A “task force” set up by the Tennessee Supreme Court — visits to Knoxville and Johnson City this week after stops in West Tennessee last week — as part of a “listening tour” to hear complaints from lawyers and others about the state’s system for providing legal representation to the poor.
The Indigent Representation Task Force, chaired by former state Supreme Court Justice William Koch, now dean of the Nashville School of Law, is widely seen as a prelude to the court asking the Legislature in 2017 for an increase in funding for the system. The group was established in October after the 2015 legislative session spurned an attempt — led by the Tennessee Bar Association — to increase fees paid attorneys appointed to represent the indigent in criminal cases.
The current rates, unchanged since 1994, provide for lawyers being paid $40 an hour for out-of-court work and $50 an hour for in-court work. There’s also a cap on the total amount that can be paid in a case, which varies depending on the type of crime involved but generally set at $1,000 in most felony cases. The ceiling ranges from $500 in some categories, including those involving juvenile defendants, to $5,000 when the defendant is charged with first-degree murder.
Fees allowed or others approved by a judge to help an indigent defendant, such as expert witnesses or investigators, are higher so that the appointed lawyer is often “the lowest-paid person in the courtroom,” according to Allan Ramsaur, executive director of the Tennessee Bar Association.
Public defenders typically represent the indigent in criminal cases — and often complain they are understaffed and underfunded — but in many cases they cannot and judges then appoint a lawyer, who is bound by the present fee system.
In Williamson County last week, the public defender announced her office is so overworked that no new cases are being accepted barring exceptional circumstances, according to local media reports. Ramsaur said in many rural counties a multi-defendant criminal case will lead to virtually every lawyer in town being appointed to represent someone and, since lawyers are generally obliged to accept such appointment, they are pulled away from other work.
According to a Supreme Court news release, the current state budget provides a total of about $36 million for representation of the indigent in both criminal and civil matters — $19 million statewide for attorneys representing the indigent in criminal cases, about $12.5 million in child welfare cases and the rest for other matters including mental exams, expert witnesses and investigators.
“We must not accept anything less than the most qualified representation in our courts, but we must also be sure that those receiving indigent representation qualify for those services and that the lawyers who perform the services are adequately compensated,” said Supreme Court Chief Justice Sharon Lee.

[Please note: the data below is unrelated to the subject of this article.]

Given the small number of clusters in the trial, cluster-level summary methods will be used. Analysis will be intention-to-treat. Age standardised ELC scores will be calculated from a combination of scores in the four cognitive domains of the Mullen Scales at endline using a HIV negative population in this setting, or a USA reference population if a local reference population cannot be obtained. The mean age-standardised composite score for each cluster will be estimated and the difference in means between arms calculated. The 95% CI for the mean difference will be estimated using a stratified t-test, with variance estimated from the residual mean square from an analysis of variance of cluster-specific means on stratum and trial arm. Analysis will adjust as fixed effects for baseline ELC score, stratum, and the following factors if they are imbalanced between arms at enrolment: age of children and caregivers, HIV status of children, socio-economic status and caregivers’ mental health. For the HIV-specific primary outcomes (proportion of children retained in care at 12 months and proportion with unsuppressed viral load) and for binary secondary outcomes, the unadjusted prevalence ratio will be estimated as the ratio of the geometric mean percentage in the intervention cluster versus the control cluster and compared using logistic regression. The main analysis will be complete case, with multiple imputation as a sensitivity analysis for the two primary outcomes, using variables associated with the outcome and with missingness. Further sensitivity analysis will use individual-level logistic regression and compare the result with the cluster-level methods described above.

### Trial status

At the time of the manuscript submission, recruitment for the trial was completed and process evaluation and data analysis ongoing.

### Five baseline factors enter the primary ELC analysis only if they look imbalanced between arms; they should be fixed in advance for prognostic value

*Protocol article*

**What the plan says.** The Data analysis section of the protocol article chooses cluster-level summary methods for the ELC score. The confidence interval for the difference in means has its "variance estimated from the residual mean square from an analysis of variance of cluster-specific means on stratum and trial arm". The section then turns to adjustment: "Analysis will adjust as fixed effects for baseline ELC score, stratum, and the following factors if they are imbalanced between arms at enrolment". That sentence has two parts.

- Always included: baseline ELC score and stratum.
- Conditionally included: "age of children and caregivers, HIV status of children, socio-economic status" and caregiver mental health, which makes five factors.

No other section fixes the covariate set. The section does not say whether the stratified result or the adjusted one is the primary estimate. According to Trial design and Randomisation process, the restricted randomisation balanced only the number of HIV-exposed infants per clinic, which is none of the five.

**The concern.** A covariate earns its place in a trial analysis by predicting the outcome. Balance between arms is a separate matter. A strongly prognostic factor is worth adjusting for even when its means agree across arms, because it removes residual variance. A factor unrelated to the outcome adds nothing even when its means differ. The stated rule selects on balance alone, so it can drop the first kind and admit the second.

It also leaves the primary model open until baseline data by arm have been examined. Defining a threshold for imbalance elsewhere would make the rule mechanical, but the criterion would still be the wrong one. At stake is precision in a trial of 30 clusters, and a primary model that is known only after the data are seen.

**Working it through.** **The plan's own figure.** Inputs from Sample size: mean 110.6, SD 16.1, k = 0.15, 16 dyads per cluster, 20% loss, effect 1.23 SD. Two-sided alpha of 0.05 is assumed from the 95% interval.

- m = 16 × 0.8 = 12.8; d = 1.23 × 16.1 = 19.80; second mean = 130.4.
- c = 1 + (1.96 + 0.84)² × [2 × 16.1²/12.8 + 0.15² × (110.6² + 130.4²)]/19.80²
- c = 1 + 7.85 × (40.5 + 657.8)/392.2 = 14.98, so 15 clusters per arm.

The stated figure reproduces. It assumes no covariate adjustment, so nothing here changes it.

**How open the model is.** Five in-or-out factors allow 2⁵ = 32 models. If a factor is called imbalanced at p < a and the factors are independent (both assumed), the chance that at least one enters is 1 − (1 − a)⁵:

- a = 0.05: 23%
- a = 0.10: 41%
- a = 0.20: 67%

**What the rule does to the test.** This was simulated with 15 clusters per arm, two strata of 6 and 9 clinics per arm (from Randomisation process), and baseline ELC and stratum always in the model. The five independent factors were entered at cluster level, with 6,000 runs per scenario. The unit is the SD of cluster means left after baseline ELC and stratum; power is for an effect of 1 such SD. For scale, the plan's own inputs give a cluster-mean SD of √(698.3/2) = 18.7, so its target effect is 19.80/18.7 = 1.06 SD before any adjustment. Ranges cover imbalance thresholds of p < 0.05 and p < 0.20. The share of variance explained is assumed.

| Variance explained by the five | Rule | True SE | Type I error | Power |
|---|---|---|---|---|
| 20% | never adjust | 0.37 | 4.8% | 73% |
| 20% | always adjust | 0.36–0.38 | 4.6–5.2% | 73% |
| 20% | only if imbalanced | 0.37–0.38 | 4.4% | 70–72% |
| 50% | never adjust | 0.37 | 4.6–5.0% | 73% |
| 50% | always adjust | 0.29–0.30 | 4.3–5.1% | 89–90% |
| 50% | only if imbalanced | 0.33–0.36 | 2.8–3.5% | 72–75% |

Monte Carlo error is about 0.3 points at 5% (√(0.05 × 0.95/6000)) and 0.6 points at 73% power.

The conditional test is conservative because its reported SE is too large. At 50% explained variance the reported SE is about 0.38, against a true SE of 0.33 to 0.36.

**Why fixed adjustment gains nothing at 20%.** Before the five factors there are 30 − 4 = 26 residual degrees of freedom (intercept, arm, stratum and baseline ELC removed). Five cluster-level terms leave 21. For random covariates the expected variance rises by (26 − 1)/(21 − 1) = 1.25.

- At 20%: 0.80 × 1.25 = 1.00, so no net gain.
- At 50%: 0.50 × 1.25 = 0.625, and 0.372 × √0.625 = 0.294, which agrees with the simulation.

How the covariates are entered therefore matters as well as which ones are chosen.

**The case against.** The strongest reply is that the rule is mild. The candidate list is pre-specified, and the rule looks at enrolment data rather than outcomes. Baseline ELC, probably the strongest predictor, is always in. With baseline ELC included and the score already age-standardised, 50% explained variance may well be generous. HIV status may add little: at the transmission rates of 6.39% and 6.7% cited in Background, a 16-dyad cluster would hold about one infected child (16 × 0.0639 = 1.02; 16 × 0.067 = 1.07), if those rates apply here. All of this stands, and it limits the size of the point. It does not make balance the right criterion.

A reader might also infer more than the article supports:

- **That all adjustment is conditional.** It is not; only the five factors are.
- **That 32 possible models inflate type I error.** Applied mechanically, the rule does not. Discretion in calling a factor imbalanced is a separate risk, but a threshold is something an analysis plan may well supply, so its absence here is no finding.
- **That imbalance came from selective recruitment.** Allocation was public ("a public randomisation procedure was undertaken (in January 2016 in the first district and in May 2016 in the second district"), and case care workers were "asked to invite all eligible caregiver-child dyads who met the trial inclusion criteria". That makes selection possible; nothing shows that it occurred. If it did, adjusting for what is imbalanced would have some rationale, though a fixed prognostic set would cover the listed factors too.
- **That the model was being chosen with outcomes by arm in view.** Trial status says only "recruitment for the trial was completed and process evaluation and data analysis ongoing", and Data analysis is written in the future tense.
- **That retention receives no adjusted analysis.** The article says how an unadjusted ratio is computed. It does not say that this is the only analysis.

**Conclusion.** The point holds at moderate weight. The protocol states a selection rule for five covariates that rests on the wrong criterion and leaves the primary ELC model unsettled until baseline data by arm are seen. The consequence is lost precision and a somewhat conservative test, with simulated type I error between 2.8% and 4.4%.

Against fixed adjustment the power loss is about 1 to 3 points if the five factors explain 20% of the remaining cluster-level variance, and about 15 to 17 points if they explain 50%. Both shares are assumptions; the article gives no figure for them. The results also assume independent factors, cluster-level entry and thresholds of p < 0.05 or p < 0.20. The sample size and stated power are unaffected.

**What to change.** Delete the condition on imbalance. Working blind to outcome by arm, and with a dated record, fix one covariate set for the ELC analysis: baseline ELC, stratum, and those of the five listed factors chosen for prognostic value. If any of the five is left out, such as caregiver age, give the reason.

A bill (HB1025) proposed in 2015, with TBA support and Democratic sponsors, would have raised the rate of pay for lawyers appointed in criminal cases to a flat $100 per hour, regardless of whether their work was in or out of court, and lifted the caps on overall payments. The legislative staff “fiscal note” estimated the cost to the state budget at $44 million per year. The bill was never brought up for a vote.
This year, two Republican legislators — Rep. Mark Pody of Lebanon and Sen. Ferrell Haile of Gallatin — introduced a bill (HB1445) that would have set the rate at $75 per hour. The cost of that measure was pegged at $21 million in new state spending annually in the “fiscal note.” It never came up for a vote either.
Ramsaur said in an interview that the TBA decided not to push the issue this year, despite a state budget surplus of more than $600 million on hand at the outset of the session that wound up being otherwise allocated, because of the Supreme Court’s pending Indigent Representation Task Force and its “listening tour.”
The task force is looking at other aspects of representing the poor in court as well, including civil litigation and complex conflicts that can arise. For example, he said a methamphetamine bust in one rural county had 10 defendants — most given an appointed attorney — and spinoff civil lawsuits involving child custody, divorces and the like. There are other issues, such as whether the results of an expert witness’s review of evidence — a ballistics report, for example — must be turned over to prosecutors before the trial when the expert witness was paid with taxpayer money.